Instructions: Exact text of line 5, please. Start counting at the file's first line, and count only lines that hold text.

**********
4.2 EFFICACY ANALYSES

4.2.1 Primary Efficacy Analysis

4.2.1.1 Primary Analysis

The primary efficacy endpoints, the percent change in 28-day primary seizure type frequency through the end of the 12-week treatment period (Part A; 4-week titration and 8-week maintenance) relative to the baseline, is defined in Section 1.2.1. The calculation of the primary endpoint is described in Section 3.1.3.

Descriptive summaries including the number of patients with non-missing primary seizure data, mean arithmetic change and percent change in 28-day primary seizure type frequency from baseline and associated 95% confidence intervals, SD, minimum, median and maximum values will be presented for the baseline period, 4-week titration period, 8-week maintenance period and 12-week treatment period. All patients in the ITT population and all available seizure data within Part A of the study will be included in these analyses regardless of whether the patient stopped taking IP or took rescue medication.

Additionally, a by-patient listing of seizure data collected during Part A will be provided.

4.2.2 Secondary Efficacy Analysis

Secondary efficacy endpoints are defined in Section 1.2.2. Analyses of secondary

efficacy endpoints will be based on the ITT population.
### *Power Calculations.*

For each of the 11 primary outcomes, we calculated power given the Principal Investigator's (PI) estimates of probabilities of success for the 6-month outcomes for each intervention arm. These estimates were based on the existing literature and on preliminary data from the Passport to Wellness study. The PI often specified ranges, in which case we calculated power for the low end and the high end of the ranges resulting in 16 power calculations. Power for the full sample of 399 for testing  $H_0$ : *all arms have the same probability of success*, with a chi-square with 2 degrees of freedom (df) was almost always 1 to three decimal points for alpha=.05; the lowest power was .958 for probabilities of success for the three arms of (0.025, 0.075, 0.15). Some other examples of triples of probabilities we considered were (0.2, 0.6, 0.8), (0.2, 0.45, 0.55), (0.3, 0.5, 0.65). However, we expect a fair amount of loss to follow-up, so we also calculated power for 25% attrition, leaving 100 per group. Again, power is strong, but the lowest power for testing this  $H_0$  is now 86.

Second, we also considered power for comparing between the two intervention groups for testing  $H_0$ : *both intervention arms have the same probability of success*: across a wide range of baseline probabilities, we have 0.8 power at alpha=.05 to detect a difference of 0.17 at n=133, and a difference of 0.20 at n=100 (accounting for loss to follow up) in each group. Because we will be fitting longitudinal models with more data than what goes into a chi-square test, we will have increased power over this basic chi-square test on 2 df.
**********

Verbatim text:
Descriptive summaries including the number of patients with non-missing primary seizure data, mean arithmetic change and percent change in 28-day primary seizure type frequency from baseline and associated 95% confidence intervals, SD, minimum, median and maximum values will be presented for the baseline period, 4-week titration period, 8-week maintenance period and 12-week treatment period. All patients in the ITT population and all available seizure data within Part A of the study will be included in these analyses regardless of whether the patient stopped taking IP or took rescue medication.